It’s important to keep things simple. Don’t feel like you have to give a long-winded answer if the question doesn’t warrant it. Being clear and concise is one of the most important things in a job interview.
- Monitor Your Body Language
You can’t firmly shake a hiring manager’s hand or as easily exude enthusiasm via video. But what you can do is monitor your body language.
The main way to communicate confidence is to sit up straight, smile, and keep the camera at eye level. Research shows that employers are more likely to remember what you said if you maintain eye contact, so keep your focus on the camera when talking, not on the image of the hiring manager.
- Dress the Part
You might be sitting near your bed, but you shouldn’t look like you just rolled out of it. Dress as you would for an in-person interview. For men, that might mean a button-up shirt, blazer, and chinos, while women should consider a dress or skirt and blouse.
Professional clothing will show you’re serious about the position, but there are personal benefits, as well: Studies show that people feel “most authoritative, trustworthy, and competent when wearing formal business attire.”
- Make a Connection
You never know how many interviews a company may conduct for a position. You might be at the end of a long list of people the hiring manager spoke to that day. This is why it’s important to make a connection. Don’t be afraid to have a short aside about a common interest. The recruiter might enjoy the break from the routine questions they have to get through.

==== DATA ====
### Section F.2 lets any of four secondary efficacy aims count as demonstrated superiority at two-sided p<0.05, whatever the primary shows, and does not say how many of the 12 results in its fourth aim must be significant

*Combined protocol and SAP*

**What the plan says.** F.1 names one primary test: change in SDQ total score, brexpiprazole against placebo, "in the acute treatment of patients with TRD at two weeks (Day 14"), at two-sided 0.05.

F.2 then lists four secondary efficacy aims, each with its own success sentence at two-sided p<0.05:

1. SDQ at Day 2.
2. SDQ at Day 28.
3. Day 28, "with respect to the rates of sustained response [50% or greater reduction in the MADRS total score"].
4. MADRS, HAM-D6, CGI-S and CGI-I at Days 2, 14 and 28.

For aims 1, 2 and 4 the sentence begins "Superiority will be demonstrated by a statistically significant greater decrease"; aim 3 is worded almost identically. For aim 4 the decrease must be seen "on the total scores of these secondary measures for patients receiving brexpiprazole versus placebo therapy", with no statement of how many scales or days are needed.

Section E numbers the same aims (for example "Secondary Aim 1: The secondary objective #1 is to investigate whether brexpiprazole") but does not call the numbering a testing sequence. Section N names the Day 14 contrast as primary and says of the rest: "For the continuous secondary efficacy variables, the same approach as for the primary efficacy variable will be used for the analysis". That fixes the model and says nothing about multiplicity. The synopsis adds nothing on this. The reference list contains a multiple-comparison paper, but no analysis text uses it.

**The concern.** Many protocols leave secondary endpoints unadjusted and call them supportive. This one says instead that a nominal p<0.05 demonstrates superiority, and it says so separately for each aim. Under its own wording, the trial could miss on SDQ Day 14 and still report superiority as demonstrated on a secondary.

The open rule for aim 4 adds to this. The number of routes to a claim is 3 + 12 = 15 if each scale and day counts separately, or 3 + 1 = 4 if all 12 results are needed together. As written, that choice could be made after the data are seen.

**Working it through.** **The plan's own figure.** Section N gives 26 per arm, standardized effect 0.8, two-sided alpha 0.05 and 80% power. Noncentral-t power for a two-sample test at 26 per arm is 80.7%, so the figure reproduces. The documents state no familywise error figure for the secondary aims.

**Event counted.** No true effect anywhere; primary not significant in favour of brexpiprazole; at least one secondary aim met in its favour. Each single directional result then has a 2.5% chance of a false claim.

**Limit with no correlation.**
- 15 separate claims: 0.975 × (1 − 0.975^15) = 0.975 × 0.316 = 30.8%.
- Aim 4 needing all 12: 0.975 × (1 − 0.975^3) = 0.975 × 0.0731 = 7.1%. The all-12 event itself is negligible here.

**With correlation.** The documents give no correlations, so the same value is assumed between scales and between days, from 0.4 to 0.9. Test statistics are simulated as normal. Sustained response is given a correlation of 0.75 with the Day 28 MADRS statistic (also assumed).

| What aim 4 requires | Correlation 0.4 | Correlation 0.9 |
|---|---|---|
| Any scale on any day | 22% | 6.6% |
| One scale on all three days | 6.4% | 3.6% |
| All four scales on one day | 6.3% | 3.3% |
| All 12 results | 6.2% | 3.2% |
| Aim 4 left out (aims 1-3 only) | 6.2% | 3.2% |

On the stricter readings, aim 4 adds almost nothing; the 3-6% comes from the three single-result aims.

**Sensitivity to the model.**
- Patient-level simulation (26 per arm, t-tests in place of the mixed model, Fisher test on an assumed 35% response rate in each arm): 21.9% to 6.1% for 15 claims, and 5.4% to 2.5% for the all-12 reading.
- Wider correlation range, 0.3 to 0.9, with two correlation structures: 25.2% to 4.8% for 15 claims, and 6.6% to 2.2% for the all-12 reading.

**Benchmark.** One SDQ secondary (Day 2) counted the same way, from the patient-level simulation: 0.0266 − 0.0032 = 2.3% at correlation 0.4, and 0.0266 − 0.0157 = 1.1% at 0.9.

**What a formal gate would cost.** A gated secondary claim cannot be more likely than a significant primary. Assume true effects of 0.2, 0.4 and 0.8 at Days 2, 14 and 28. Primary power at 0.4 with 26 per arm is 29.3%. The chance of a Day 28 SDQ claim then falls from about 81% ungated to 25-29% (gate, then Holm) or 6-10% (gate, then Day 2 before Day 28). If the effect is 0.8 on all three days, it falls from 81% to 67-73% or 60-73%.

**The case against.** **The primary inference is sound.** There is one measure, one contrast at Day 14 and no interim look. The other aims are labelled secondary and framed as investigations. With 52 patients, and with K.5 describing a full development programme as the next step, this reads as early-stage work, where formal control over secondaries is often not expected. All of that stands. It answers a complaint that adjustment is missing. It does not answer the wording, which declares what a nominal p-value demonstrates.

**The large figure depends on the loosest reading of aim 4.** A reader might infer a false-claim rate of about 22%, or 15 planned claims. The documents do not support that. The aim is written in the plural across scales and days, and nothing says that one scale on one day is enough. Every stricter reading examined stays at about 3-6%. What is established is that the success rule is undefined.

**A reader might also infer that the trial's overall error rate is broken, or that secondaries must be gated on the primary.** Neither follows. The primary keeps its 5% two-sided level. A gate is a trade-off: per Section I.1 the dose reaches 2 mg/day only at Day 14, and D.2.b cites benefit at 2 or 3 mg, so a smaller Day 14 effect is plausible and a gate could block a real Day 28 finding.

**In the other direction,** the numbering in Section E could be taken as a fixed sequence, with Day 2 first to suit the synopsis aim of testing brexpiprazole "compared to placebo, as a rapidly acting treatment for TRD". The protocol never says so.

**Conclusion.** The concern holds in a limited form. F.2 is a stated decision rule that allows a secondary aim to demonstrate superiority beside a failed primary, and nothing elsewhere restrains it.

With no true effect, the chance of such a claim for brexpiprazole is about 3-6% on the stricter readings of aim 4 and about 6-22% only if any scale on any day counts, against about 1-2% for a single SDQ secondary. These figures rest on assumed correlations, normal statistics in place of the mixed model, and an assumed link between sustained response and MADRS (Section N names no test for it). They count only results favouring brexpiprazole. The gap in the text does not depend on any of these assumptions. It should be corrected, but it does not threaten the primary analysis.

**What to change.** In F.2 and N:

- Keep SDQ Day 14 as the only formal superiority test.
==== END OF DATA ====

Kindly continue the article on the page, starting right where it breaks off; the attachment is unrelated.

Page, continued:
It’s not easy to connect with everyone, but it’s a crucial part of a virtual interview. You want the interviewer to be able to remember a personal story you told or a common interest you share. This is the best way to prevent yourself from blending in with the other applicants.
- Be Yourself
A key task for a recruiter is determining whether you would be a good fit for the company’s culture. This can be challenging during a virtual interview because there is a physical disconnect. It’s more difficult for the interviewer to understand your enthusiasm through the screen, so make sure you’re expressive when answering questions.
Some people will be able to tell if you’re “vibe” fits their company right off the bat. Give them a reason to push you through to the second round of interviews by shining a light on how you can help the organization.
- Immediately Follow Up
Within 24 hours of the interview, send an individual thank you email to everyone you met. Not only will it show you value their time, but it provides you the opportunity to resell yourself and express the unique strengths you bring to the role, or share any talking points you forgot to address.
If there was something specific you bonded over, mention that in the email so you stay top of mind. Or if an interviewer brought up a particular business challenge, use the follow-up as a way to propose potential solutions. Just keep the email concise; you want your note to leave a lasting impression, not immediately end up in the trash.
Preparation Is Key
Ultimately, the key to acing a virtual interview is proper preparation. From ensuring your technology is working to conducting research before the meeting, sitting down at your computer poised and ready for any and all questions will help set you apart from other applicants.